Greenville, South Carolina (CNN) - South Carolina Gov. Nikki Haley brought her star power to bear Friday after she backed Mitt Romney for president.
Romney seemed energized by the political coup, telling the Greenville audience: "Today I woke up with a big smile on my face."
He explained he was on the elliptical at his Iowa hotel Friday morning when he flipped on the TV.
"Someone came on TV and I'll tell you, what she said brightened my day in a way that far exceeded that smile," he said of Haley's endorsement.
Voters crowded into the fire station to see the newest political duo, while dozens more people huddled under an awning in the drizzle outside in an overflow area. Before speaking, both Romney and Haley greeted the voters who weren't allowed to enter the crowded room.
Haley said she decided to back Romney because of his experience as governor and as a private businessman – and most especially, the fact he has not spent time working in Washington.
Haley also cheered Romney's plan to dismantle the National Labor Relations Board.
"I don't think you've got a friend to the unions in this man," she said to audience applause.
After the event, a reporter asked Haley whether Romney's Mormon religion might be a stumbling block for some evangelical voters. She demurred.
"And the reason I know why is that South Carolina just elected a 37, 38-year old Indian female for governor of South Carolina," she said. "What the people of South Carolina care about is values, and family and faith, and what you do and results. And I think you can look at the Romneys and you can see this is a family of faith. It is a family of values."
After proclaiming he'd had fun at a GOP debate in Sioux City the night before, Romney distanced himself from a stance taken by his chief opponent on stage that night. Former House Speaker Newt Gingrich said Thursday he would support issuing subpoenas for some federal judges to appear before Congress.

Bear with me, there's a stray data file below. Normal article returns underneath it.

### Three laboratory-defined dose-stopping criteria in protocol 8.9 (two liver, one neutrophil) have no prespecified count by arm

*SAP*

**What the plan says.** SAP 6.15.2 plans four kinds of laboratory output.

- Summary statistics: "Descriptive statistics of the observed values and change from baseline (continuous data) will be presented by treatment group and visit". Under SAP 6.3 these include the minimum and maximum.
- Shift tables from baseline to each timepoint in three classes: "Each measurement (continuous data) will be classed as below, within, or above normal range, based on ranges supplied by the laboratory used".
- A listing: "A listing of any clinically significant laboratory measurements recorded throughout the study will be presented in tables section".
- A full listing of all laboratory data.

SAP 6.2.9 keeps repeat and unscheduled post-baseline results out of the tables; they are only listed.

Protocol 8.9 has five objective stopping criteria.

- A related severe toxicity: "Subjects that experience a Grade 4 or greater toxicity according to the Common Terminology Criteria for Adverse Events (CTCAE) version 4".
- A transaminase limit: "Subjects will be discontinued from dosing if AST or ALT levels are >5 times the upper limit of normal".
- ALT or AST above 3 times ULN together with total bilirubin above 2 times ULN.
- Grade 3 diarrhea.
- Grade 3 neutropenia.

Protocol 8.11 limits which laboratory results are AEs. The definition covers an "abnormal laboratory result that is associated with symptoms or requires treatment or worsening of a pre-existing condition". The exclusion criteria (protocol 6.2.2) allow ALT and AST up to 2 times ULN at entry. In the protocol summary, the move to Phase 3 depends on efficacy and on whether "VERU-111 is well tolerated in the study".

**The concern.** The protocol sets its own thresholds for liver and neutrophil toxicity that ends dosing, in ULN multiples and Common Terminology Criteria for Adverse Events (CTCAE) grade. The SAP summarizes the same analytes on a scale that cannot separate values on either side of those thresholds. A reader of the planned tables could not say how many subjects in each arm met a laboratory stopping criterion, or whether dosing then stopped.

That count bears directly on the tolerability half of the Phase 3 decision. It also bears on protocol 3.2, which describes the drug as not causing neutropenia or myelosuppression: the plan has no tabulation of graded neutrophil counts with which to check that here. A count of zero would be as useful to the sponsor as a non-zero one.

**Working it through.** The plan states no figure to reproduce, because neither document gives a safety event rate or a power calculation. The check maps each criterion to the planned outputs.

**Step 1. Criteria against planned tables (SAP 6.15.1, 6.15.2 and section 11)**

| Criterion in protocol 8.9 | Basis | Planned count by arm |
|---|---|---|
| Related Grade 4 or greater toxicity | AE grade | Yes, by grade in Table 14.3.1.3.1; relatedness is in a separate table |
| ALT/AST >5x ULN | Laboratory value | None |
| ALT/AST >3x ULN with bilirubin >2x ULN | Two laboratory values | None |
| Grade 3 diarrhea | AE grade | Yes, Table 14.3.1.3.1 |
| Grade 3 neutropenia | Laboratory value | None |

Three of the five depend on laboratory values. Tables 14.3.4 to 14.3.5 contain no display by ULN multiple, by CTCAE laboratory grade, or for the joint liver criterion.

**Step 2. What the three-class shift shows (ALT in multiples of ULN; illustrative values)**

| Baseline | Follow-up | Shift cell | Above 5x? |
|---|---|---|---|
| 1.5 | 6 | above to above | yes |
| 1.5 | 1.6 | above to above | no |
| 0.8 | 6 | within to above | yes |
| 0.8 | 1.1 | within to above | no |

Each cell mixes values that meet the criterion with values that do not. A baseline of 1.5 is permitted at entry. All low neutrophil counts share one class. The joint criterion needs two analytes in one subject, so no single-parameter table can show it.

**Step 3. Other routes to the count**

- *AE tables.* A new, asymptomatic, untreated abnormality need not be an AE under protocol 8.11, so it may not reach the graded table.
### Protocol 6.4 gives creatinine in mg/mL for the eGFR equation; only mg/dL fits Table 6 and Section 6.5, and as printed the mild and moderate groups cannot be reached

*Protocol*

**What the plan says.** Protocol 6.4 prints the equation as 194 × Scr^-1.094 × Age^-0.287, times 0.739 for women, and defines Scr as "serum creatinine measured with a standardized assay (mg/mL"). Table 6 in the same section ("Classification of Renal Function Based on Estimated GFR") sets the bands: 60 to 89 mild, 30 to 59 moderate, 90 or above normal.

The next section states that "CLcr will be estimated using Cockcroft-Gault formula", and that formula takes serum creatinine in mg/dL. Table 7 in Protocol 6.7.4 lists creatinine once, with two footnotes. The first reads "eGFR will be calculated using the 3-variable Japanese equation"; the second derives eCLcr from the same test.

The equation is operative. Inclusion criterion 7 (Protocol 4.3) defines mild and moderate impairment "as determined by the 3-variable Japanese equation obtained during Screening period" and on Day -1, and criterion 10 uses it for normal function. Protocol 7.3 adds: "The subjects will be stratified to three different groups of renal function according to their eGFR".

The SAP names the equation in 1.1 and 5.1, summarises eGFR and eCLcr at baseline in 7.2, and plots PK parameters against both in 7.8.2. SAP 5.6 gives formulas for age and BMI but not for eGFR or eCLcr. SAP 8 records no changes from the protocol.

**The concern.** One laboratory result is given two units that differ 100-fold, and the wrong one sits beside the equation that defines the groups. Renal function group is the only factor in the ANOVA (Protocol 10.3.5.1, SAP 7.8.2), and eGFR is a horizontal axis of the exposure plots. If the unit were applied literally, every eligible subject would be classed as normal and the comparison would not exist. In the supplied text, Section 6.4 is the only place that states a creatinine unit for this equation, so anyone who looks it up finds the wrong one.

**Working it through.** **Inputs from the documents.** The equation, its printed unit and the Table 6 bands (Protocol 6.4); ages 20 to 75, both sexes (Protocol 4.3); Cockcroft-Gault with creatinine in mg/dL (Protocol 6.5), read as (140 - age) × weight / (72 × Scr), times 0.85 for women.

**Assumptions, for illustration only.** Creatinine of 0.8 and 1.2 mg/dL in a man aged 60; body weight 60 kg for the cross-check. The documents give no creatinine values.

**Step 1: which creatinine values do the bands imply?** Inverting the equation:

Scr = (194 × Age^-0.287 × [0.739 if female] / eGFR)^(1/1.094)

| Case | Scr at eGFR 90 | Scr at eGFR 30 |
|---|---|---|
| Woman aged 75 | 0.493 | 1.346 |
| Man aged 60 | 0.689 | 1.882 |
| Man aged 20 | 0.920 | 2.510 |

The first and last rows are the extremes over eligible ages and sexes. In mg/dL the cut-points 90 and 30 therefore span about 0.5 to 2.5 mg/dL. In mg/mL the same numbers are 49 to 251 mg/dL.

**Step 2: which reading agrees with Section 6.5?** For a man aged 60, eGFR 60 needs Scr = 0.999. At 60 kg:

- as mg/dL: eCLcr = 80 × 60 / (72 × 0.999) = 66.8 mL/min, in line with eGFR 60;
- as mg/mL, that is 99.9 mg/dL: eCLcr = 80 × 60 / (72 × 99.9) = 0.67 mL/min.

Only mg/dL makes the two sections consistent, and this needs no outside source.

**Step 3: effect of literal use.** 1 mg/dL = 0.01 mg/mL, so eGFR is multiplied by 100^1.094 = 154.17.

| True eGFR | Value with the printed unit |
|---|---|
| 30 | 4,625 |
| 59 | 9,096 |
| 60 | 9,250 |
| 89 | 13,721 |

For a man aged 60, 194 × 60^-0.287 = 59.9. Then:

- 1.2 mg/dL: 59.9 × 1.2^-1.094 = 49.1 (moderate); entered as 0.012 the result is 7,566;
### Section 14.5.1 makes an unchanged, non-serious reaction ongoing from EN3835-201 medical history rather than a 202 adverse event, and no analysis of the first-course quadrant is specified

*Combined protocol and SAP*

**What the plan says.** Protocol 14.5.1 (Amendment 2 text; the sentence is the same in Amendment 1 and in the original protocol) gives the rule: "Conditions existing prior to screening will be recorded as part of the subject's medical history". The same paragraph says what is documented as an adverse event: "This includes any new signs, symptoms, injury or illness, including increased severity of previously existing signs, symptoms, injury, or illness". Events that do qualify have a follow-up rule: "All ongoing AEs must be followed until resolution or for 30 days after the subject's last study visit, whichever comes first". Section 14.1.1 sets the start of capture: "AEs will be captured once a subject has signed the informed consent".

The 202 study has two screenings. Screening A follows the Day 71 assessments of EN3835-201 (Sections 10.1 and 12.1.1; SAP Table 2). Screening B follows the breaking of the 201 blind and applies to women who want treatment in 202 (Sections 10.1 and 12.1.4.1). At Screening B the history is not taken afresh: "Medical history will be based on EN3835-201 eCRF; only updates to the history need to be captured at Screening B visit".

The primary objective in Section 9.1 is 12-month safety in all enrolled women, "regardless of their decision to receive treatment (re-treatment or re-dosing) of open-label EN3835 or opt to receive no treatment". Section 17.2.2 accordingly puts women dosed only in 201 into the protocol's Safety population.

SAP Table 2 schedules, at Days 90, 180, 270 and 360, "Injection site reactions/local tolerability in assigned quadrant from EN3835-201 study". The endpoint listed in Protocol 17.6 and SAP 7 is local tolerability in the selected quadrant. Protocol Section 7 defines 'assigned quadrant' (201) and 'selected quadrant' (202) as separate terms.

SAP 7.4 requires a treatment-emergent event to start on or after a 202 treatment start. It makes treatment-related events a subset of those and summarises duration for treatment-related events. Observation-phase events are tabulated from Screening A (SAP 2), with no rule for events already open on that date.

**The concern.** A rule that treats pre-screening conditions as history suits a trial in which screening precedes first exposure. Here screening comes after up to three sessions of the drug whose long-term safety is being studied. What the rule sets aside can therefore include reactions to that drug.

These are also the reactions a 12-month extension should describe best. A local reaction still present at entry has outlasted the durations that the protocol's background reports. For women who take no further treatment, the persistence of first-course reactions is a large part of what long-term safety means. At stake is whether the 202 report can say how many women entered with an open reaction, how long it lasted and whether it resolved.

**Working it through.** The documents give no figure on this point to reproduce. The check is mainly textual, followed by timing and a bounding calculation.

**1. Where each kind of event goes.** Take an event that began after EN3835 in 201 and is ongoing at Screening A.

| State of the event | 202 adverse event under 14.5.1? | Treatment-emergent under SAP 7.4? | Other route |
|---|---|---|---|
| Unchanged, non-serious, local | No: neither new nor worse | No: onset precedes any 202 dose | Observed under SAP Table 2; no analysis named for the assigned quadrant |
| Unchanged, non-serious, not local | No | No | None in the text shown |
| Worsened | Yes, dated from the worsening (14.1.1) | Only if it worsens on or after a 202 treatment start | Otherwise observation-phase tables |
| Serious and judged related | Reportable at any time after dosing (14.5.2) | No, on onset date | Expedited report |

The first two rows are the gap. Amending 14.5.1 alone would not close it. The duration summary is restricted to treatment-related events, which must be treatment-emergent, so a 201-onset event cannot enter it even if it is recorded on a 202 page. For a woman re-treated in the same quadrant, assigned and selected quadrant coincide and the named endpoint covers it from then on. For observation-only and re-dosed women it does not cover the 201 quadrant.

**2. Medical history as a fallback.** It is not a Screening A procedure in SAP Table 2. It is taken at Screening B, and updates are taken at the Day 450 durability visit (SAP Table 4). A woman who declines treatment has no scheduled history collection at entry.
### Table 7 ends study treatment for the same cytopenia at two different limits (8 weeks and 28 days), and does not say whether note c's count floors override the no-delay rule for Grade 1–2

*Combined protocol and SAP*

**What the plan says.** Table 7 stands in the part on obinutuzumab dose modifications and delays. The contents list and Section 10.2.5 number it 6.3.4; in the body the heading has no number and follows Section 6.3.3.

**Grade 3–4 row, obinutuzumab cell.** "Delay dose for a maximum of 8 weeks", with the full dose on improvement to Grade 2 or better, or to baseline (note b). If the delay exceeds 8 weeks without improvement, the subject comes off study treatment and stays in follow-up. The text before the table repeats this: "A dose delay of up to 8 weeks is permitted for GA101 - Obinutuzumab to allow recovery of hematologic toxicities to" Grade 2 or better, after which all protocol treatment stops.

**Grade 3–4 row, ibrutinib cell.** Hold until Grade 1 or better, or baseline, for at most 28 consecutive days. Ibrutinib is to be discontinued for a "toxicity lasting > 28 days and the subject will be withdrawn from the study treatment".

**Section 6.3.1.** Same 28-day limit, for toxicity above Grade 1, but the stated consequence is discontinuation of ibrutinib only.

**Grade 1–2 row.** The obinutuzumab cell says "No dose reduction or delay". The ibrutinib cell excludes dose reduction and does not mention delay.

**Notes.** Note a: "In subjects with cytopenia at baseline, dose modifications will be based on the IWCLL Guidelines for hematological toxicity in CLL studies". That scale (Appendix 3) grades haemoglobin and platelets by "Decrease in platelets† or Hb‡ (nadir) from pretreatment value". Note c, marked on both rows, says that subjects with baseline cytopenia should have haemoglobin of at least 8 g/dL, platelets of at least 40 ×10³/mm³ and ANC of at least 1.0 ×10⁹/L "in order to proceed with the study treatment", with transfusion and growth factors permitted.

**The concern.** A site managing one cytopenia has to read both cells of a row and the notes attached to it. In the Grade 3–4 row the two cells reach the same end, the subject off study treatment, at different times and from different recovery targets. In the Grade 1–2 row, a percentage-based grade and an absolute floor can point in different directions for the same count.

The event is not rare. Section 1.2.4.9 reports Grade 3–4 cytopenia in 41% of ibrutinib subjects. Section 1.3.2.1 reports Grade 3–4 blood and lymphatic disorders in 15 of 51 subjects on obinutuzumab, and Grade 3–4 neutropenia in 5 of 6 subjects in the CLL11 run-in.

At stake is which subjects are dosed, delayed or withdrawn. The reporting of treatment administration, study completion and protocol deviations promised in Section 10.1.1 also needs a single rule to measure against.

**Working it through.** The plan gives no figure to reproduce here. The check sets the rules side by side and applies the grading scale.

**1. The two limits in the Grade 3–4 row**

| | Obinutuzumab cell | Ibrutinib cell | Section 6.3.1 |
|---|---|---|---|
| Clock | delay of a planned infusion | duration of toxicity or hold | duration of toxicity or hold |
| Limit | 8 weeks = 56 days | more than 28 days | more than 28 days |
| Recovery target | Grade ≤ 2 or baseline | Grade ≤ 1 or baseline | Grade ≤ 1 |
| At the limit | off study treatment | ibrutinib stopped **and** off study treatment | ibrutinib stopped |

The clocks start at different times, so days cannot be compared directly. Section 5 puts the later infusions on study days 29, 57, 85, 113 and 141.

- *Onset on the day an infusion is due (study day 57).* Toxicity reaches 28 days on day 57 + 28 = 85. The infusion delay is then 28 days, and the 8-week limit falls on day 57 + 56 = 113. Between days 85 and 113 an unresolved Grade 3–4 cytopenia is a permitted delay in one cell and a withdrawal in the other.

"The idea of judges being subpoenaed before Congress to explain their decisions, it's not a good idea," he told reporters. "There is a separation of powers in this country. I don't think the American people want to substitute Congress for the courts."
Gingrich plans to hold a conference call on the role of the judicial branch Saturday morning.
Asked about Romney's chances in South Carolina, Haley pointed to his campaign's first television advertisement in the state airing that day and promised to tour the state with the former Massachusetts governor.
"Once his message gets out there I know the people of South Carolina will be able to deal with it, and be excited about it," she said.
Romney said he was hopeful, and joked about counting every delegate in a nomination fight he has predicted will drag out for months.
"I want to win in South Carolina," he said. "I think 50 delegates. But who's counting?"
In a CNN/Time/ORC Poll taken between Nov. 29-Dec. 6, Romney trailed Gingrich in South Carolina by 23 percentage points, coming in at 20% to Gingrich's 43%.